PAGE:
The swing rail 764A is sufficiently long and flexible to bend from alignment with the South end of alpha rail 756A to alignment with South end of gamma rail 756C. Likewise, the swing rail 764B is sufficiently long and flexible to bend from alignment with the South end of beta rail 756B to alignment with South end of delta rail 756D.
For vehicles 112 of the present invention to turn left or right in the junction 710B, the left swing rail 764A is swung left to connect with the alpha rail 756A and the right guide arm 764B is swung right to connect with beta rail 756B. For a conventional tram to go right, left swing rail 764A connects with gamma rail 756C and right swing rail 764B connects with beta rail 756B. In this position the spacing between swing rails must be the normal rail-to-rail spacing. For a conventional tram to go left, left swing rail 764A connects with alpha rail 756A and right swing rail 764B connects with delta rail 756D. Again, in this position the spacing between the 2 swing rails maintain the normal rail-to-rail spacing to provide continuous support for conventional rail wheels without a wide cylinder. Swing rail 764A should not be set to the right while 765B is set to the left.
Also illustrated as heavy dashed lines are flange paths 755A, 755B, 755C, and 755D. These flange paths extend below the rail top surfaces and are used for clearance by front and back wheel flanges when vehicles are making left or right turns. Flange path 755A passes through rails 756A and 756C. Flange path 755B passes through rails 756C and 756E. Flange path 755C passes between rails 756D and 756F. Flange path 755D passes between rails 756D and 756B. Observe that flange paths are blocked when swing rail 764A is swung right or swing rail 764B is swung left.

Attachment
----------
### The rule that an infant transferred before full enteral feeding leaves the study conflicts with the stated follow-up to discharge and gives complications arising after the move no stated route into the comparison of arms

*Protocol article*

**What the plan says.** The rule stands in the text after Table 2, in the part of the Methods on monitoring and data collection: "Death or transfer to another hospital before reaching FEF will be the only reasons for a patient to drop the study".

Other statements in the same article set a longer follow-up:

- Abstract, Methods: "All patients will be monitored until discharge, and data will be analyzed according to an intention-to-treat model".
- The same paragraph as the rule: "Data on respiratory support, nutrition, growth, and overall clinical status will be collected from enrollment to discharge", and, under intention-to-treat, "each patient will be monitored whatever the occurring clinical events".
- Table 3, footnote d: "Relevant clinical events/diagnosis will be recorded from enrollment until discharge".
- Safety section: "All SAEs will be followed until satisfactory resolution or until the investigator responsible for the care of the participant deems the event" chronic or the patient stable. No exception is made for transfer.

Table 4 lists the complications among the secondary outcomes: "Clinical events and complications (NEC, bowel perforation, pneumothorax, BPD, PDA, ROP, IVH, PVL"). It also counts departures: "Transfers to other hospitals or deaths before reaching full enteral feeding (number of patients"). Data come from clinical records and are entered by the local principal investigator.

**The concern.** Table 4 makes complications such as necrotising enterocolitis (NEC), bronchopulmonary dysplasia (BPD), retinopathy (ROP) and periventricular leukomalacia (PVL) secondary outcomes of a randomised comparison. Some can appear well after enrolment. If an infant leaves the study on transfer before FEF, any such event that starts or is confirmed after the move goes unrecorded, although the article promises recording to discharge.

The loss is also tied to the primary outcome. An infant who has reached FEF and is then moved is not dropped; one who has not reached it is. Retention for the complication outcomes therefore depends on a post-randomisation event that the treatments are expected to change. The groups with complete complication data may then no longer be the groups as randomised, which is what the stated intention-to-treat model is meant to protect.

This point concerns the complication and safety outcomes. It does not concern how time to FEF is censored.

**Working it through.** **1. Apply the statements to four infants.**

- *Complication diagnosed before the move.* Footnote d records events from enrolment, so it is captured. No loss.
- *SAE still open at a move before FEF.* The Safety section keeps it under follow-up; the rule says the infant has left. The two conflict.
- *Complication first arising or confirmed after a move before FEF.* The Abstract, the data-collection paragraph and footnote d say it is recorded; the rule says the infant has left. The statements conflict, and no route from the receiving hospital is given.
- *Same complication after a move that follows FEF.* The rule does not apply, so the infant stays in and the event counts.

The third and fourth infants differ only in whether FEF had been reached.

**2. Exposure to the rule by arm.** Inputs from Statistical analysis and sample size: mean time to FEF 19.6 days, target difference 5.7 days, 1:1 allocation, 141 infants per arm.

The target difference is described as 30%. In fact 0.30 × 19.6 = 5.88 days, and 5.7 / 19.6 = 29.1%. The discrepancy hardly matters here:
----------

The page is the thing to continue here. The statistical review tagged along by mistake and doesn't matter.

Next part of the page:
Means to move swing (or pivot or guide) arms 764A and 764B horizontally are not illustrated, but may be manual or automatic, electrical, hydraulic, pneumatic etc. The longer the swing rails, the less force will be required for lateral arm movement.DESCRIPTION FIG. 8A
DESCRIPTION FIG. 8B
DESCRIPTION FIG. 8C
An alternative use for an electromagnet is to prevent the vehicle from lifting off the tracks, such as when wind is encountered, or a turn is taken at high speed. An additional sensor (not illustrated) detecting the top of the track can be installed to direct the application of current into coils when rail wheels lift off rails.
Alternately, the inductance and Q (quality factor) of coil 872A-B can be measured used to determine the nearby presence of the rail 806A-B, as inductance will be lower when the rail is not near the magnet 870A-B. Q will also be lower. Inductive reactance can be determined as an applied AC voltage divided by applied AC current, ignoring resistive losses. An alternate method of proximity detection is to make a resonant circuit with the coil's 872B inductance and a capacitor (not illustrated). When the Q of the resonant circuit drops, the rail is in proximity.Alternative Embodiments and Applications
All technology previously developed for rail systems, trains and trams can potentially be utilized to enable the present system.
This invention, like all rail technology, is made safe by design. For safety, a vehicle should be programmed to have a default turn direction, such as “left”. A vehicle will always turn this direction at a decision point unless a countermanding order is given. Furthermore, the countermanding order, either manual, preprogrammed, supplied by an on-board computer, or supplied by a TCS (traffic control system), must be given before a start of a decision distance is reached, or it should be ignored.